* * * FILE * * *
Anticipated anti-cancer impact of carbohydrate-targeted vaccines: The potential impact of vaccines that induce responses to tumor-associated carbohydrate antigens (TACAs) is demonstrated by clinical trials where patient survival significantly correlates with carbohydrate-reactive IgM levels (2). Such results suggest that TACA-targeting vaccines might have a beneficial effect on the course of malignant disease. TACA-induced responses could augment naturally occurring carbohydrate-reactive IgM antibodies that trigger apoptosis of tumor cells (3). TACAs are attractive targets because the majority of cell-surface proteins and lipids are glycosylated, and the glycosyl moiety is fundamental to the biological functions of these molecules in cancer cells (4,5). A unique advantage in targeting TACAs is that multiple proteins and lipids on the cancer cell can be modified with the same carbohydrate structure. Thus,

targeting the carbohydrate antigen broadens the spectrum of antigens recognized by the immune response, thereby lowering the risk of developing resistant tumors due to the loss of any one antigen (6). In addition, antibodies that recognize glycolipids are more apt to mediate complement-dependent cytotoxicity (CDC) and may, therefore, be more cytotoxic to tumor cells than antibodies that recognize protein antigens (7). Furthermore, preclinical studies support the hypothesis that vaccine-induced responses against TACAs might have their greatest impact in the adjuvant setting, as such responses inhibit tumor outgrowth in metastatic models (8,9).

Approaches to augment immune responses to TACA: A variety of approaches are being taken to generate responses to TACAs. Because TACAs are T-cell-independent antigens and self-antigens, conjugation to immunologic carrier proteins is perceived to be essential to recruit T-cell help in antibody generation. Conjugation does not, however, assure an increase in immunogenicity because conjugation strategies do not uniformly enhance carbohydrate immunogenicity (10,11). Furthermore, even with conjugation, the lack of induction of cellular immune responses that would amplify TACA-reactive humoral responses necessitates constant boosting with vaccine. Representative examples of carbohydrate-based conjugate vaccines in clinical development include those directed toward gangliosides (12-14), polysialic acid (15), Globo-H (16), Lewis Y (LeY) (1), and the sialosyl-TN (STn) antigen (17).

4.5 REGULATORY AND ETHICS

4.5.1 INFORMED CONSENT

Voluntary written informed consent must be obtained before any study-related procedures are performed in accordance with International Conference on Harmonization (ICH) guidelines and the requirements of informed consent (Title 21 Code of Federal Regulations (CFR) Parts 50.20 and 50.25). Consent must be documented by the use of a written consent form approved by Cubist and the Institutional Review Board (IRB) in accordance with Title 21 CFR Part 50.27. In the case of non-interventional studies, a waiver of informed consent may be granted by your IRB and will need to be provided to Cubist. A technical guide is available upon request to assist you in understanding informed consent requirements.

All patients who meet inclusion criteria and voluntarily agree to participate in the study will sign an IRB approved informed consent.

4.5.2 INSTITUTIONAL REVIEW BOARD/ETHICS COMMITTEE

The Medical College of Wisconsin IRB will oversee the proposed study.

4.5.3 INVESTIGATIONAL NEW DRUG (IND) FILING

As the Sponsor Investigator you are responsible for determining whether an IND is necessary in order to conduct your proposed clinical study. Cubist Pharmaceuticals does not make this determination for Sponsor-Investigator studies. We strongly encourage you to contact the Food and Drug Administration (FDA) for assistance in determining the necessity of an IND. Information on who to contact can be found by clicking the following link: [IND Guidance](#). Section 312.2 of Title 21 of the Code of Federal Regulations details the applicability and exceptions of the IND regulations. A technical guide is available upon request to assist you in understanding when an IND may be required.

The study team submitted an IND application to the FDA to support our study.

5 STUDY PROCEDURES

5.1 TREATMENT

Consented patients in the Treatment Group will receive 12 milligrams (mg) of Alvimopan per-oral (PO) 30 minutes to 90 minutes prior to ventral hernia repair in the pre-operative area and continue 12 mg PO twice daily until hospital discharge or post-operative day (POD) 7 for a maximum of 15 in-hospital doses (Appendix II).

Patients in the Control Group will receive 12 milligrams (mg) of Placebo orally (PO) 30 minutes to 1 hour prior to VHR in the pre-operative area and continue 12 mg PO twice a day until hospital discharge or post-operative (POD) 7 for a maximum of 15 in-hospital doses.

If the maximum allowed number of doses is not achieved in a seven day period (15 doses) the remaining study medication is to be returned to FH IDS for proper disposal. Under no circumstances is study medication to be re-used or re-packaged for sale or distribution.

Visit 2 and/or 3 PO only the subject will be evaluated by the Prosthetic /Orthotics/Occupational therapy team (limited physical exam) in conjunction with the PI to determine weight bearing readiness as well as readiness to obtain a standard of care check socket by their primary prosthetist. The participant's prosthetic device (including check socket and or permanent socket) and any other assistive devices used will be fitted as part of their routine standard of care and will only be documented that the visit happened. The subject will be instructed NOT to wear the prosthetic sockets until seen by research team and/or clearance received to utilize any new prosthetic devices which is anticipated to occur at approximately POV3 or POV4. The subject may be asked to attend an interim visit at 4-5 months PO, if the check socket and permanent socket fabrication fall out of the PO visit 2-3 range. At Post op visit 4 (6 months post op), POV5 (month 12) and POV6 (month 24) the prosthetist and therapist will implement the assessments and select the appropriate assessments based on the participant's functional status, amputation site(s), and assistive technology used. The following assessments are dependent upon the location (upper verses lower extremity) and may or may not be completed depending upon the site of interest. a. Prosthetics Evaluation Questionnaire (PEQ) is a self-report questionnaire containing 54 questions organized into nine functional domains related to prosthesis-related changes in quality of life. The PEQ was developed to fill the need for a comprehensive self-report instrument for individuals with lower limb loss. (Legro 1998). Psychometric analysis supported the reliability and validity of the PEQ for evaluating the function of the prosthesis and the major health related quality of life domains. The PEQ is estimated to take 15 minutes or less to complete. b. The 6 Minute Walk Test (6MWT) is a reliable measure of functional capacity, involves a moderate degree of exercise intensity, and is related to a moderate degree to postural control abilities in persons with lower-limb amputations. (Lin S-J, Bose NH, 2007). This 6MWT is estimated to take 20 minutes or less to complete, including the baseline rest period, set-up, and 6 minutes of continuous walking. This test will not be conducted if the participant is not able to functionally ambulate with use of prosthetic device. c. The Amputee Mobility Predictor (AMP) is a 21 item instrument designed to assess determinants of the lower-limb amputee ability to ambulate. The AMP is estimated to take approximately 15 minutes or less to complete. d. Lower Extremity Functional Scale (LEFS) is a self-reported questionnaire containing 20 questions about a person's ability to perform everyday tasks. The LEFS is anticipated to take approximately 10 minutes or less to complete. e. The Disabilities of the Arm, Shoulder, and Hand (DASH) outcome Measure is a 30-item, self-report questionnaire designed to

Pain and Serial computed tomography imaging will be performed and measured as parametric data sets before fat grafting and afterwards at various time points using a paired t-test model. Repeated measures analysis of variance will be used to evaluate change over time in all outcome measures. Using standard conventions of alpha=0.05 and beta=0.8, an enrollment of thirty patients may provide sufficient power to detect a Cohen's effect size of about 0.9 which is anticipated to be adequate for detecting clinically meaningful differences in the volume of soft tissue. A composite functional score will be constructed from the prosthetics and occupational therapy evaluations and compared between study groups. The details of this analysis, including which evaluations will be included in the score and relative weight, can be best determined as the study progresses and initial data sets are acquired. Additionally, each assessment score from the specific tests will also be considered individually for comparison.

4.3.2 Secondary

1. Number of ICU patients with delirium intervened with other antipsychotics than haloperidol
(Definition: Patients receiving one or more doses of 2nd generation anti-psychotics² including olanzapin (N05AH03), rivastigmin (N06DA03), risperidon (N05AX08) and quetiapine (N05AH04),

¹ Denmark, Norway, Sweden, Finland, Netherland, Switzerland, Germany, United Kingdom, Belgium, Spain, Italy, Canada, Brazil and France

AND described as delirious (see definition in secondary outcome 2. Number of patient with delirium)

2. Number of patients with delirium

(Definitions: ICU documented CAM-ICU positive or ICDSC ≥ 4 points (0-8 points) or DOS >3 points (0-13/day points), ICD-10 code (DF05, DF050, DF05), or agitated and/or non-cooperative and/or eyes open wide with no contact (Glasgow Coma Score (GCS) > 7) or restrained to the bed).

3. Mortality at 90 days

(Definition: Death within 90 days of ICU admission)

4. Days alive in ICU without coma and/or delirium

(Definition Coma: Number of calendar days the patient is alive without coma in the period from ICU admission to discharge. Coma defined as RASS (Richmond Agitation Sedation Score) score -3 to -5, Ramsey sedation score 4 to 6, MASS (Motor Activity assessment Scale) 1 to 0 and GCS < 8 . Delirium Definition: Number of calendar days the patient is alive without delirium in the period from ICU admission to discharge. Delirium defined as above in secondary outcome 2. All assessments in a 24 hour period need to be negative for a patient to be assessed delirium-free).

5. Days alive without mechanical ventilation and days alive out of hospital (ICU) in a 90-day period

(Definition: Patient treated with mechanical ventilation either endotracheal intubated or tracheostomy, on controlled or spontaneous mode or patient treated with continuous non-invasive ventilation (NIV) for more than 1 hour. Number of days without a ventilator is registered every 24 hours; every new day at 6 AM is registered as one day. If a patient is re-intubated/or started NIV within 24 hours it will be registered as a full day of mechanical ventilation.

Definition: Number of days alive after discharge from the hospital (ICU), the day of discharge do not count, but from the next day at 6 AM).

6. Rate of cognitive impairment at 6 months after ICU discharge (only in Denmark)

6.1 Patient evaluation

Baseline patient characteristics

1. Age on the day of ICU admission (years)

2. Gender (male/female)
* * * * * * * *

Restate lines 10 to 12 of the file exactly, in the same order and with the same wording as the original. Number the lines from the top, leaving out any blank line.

4.5.3 INVESTIGATIONAL NEW DRUG (IND) FILING

As the Sponsor Investigator you are responsible for determining whether an IND is necessary in order to conduct your proposed clinical study. Cubist Pharmaceuticals does not make this determination for Sponsor-Investigator studies. We strongly encourage you to contact the Food and Drug Administration (FDA) for assistance in determining the necessity of an IND. Information on who to contact can be found by clicking the following link: [IND Guidance](#). Section 312.2 of Title 21 of the Code of Federal Regulations details the applicability and exceptions of the IND regulations. A technical guide is available upon request to assist you in understanding when an IND may be required.

The study team submitted an IND application to the FDA to support our study.